Roots & Bloom to close on Tuesday

WICHITA — This time last year, Roots & Bloom owner Chris Coburn restructured his business by expanding to showcase other businesses within a collective at his downtown shop at 151 S. Laura.

Now, he’s closing the business on Tuesday.

In July, Coburn took a job in sales at Doonan Truck & Equipment of Wichita.

“The offer … turned my head,” he says.

It was too much to do that and run his company, though.

“Trying to ride two ponies isn’t working too well,” Coburn says.

Two years ago, Coburn created Roots & Bloom out of Wichita Wholesale Florists to attract retail customers in addition to the floral shops the company sold to for decades.

Last year he invited other businesses to have a presence at Roots & Bloom, including ACI Design Studio, Overhead Door, Hong’s Landscape & Nursery and the OnionTree.

OnionTree owner Bridgit Yinger last month told Coburn she decided to leave.

“That was part of the catalyst that started this conversation,” he says.

Read More »

Roots & Bloom becomes a collective of sorts by inviting four other businesses to have a presence at the store

WICHITA — Chris Coburn is once again reconfiguring his business, this time with a little help from his friends.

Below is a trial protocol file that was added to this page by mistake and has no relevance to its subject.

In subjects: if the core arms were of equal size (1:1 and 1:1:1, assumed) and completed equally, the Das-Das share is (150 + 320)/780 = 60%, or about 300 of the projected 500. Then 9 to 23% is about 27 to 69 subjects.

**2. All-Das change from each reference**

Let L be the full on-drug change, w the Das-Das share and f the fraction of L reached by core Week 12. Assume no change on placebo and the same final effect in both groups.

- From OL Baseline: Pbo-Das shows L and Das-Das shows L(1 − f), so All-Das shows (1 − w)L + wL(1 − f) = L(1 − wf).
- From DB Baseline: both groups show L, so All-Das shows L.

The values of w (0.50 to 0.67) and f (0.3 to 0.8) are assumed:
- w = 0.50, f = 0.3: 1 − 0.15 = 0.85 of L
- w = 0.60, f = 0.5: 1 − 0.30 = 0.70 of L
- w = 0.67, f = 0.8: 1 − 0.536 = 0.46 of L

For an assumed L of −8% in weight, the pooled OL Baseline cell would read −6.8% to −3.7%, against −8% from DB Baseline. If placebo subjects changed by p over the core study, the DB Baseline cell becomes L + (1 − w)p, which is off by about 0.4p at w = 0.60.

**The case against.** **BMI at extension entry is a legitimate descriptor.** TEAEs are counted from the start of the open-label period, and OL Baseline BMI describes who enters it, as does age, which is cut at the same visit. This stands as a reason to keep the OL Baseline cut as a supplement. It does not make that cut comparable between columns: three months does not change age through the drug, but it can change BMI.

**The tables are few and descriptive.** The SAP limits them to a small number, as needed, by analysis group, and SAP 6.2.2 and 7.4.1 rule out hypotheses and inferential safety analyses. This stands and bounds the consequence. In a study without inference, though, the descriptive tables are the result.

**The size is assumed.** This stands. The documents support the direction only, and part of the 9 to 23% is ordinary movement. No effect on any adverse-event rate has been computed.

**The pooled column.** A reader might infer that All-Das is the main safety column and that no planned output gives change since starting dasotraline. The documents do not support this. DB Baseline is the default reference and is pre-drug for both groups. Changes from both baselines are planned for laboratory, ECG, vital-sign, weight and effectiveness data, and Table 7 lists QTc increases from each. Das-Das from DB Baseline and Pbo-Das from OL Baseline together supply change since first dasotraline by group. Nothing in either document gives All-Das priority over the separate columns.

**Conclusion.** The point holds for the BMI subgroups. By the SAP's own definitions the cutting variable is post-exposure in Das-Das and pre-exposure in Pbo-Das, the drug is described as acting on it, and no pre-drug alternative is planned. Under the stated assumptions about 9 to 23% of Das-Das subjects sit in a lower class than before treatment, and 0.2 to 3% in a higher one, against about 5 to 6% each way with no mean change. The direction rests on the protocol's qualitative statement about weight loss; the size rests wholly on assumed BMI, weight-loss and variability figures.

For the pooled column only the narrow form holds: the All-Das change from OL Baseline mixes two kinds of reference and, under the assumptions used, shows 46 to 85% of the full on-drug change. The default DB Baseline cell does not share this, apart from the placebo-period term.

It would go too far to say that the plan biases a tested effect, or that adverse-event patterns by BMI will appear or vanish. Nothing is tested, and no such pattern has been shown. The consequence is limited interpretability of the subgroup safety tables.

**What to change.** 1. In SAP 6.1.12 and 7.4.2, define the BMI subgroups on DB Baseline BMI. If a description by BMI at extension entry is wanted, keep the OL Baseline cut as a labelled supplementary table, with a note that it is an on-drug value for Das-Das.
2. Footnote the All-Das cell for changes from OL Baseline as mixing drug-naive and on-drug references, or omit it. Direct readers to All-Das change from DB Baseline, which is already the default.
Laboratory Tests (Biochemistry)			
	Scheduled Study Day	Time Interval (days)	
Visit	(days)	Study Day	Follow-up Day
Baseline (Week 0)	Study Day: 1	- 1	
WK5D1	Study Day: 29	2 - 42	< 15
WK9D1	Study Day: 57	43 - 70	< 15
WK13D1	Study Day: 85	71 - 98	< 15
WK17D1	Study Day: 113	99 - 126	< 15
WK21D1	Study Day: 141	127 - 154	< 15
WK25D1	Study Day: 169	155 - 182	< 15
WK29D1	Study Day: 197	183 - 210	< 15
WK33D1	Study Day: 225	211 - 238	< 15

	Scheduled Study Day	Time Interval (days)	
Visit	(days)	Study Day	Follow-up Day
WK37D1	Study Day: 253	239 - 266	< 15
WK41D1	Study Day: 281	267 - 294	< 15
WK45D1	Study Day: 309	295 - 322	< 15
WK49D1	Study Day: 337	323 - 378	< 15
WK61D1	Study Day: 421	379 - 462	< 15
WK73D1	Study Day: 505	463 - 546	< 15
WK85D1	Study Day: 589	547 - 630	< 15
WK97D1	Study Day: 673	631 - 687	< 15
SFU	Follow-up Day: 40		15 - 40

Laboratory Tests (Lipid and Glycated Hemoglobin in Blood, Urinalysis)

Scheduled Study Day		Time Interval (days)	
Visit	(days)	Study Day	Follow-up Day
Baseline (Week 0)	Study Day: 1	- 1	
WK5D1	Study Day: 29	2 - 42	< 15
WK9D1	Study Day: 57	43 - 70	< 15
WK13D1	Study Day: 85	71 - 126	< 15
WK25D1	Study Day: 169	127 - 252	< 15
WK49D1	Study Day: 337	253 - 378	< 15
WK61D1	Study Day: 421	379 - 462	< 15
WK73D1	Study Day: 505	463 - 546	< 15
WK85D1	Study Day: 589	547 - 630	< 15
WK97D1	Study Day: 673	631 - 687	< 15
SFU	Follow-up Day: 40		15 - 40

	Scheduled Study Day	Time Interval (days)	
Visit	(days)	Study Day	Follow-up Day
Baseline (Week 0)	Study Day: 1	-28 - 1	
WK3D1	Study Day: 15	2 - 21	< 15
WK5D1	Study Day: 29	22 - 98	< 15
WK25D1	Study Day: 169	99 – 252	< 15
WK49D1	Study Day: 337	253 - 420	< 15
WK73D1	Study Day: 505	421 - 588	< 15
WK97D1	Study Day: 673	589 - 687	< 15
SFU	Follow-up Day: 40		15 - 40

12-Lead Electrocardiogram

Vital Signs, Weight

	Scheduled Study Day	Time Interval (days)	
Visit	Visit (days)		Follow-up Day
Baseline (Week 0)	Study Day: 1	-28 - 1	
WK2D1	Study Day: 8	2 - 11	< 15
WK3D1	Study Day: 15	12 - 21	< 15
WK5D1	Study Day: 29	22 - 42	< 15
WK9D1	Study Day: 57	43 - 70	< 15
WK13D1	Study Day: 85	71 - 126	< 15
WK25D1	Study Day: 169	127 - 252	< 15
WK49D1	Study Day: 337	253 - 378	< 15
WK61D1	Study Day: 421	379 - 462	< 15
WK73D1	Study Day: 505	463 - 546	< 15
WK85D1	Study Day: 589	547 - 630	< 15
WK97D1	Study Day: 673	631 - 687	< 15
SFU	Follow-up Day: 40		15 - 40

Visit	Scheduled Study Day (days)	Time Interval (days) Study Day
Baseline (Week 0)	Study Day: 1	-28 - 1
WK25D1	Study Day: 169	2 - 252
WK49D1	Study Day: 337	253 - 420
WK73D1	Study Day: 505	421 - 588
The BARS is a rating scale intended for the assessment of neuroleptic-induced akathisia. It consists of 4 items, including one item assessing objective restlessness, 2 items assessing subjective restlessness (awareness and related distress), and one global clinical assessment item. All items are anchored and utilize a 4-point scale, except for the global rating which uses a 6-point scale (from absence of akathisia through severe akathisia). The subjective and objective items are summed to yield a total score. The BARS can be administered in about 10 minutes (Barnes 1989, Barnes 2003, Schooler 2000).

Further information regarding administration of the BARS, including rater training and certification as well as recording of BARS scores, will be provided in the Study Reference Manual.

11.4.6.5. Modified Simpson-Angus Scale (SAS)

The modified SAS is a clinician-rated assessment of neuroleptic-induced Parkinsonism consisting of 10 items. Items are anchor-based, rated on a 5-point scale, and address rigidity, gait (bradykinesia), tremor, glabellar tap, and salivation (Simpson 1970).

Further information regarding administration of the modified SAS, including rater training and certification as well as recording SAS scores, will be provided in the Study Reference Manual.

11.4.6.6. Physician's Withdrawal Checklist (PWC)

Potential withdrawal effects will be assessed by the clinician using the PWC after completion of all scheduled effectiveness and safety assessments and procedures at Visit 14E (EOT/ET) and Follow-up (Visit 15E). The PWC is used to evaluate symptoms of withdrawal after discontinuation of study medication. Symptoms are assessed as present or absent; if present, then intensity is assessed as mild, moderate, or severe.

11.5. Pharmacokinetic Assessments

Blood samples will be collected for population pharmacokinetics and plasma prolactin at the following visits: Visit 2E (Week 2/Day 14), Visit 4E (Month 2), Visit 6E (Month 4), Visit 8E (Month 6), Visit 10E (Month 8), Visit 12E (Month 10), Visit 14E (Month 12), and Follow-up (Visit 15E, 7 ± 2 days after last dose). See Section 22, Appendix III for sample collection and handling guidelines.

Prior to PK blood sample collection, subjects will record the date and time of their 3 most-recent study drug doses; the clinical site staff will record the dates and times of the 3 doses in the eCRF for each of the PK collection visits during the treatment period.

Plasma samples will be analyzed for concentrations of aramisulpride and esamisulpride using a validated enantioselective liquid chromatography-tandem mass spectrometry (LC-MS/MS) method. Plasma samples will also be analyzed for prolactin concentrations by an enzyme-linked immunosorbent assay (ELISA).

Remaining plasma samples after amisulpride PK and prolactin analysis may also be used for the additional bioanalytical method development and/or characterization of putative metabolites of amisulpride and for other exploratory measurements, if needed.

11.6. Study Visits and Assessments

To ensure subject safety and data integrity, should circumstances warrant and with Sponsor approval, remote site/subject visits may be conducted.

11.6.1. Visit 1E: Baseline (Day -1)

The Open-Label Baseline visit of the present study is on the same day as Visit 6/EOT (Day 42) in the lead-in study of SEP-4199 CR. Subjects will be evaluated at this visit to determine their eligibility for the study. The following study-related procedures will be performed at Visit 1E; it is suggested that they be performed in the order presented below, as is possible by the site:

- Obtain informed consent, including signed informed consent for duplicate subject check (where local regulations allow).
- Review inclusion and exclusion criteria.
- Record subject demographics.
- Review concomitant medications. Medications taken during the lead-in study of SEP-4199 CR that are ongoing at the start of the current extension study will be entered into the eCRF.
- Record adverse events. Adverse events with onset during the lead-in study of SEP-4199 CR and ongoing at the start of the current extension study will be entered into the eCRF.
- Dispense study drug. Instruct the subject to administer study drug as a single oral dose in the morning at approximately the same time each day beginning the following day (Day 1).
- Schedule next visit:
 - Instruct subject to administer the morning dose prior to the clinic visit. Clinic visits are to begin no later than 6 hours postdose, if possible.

Last year, Coburn created Roots & Bloom out of Wichita Wholesale Florists to attract retail customers in addition to the floral shops the company sold to for decades.

Now, he’s expanding to showcase other businesses within his downtown shop at 151 S. Laura.

“This little collective is kind of a cool way of doing business, and I don’t think it’s practiced very much in our area,” Coburn says.

Initially, four businesses will have a presence at Roots & Bloom: ACI Design Studio, Overhead Door, Hong’s Landscape & Nursery and the OnionTree.

“I had some space that was kind of fallow as far as I was concerned,” Coburn says. “I thought that maybe they would have a nice home at my spot.”

Each business will have a sign out front, but Coburn says that “cumulatively, that will be the umbrella basically of Roots and Blooms.”

Previously, the OnionTree had its own space near Douglas and Hillside.

“I wasn’t ready to reopen yet,” owner Bridgit Yinger says. “He just gave me a really sweet deal.”

She’s still in the process of moving the local artwork she sells into the shop.

“It’s a cool, cool setup,” Yinger says.

She says her artists still will have an outlet, but “I don’t have to physically be here running it anymore.”

“It’s perfect for me.”

Yinger likes that Coburn has invited the other businesses as well.

“He’s got a lot of really good ideas.”

Read More »